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Open Access Open Badges Research

Serum response factor modulates neuron survival during peripheral axon injury

Sina Stern13, Daniela Sinske12 and Bernd Knöll12*

Author Affiliations

1 Department Molecular Biology, Interfaculty Institute for Cell Biology, Eberhard Karls University Tübingen, Auf der Morgenstelle 15, Tübingen, 72076, Germany

2 Current addresses: Institute for Physiological Chemistry, Ulm University, Ulm, 89081, Germany

3 Deutsches Zentrum für Neurodegenerative Erkrankungen (DZNE), Bonn, 53175, Germany

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Journal of Neuroinflammation 2012, 9:78  doi:10.1186/1742-2094-9-78

Published: 26 April 2012



The transcription factor SRF (serum response factor) mediates neuronal survival in vitro. However, data available so far suggest that SRF is largely dispensable for neuron survival during physiological brain function.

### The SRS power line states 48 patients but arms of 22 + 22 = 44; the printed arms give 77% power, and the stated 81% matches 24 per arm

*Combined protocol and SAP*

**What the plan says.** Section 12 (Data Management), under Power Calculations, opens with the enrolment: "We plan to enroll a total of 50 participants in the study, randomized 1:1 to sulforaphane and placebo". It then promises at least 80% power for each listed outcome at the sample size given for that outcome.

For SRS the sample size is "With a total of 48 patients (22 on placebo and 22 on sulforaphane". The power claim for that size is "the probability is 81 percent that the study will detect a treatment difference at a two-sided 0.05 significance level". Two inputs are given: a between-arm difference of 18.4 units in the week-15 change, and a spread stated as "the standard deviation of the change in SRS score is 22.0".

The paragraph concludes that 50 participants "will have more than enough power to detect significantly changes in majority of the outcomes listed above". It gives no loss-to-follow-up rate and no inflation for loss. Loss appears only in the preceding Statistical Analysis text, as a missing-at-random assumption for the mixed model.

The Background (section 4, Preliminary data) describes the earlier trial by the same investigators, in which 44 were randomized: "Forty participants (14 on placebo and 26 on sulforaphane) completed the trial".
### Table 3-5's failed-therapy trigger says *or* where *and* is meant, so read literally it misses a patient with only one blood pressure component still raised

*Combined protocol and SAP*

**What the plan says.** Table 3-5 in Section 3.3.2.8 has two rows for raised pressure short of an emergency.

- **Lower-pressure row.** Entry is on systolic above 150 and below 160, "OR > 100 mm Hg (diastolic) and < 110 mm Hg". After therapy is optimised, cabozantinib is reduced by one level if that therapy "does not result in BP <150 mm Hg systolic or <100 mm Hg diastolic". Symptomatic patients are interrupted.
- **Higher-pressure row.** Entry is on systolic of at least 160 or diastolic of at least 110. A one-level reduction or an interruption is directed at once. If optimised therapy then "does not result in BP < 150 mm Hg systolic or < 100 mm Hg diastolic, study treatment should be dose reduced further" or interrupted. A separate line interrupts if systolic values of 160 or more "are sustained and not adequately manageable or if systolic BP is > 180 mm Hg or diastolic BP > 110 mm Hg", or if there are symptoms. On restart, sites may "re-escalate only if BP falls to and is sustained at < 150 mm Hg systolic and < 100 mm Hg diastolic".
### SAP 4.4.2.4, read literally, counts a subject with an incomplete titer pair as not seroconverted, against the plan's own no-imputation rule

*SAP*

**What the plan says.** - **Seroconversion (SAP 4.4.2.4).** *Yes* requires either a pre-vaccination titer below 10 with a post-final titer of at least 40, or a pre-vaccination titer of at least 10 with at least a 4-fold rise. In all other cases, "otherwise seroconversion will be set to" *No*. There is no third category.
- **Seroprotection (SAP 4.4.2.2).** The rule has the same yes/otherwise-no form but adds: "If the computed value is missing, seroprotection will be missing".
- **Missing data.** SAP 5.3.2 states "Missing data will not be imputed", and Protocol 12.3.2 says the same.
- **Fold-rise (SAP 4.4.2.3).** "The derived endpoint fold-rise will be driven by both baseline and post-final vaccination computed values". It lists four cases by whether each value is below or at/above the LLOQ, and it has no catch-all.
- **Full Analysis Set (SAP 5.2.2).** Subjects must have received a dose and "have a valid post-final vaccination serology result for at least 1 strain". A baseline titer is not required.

Here, we demonstrate that upon neuronal injury, that is facial nerve transection, constitutively-active SRF-VP16 enhances motorneuron survival. SRF-VP16 suppressed active caspase 3 abundance in vitro and enhanced neuron survival upon camptothecin induced apoptosis. Following nerve fiber injury in vitro, SRF-VP16 improved survival of neurons and re-growth of severed neurites. Further, SRF-VP16 enhanced immune responses (that is microglia and T cell activation) associated with neuronal injury in vivo. Genome-wide transcriptomics identified target genes associated with axonal injury and modulated by SRF-VP16.


In sum, this is a first report describing a neuronal injury-related survival function for SRF.

Facial nerve; Immune cell; Motorneuron; Regeneration; SRF; Axon; Microglia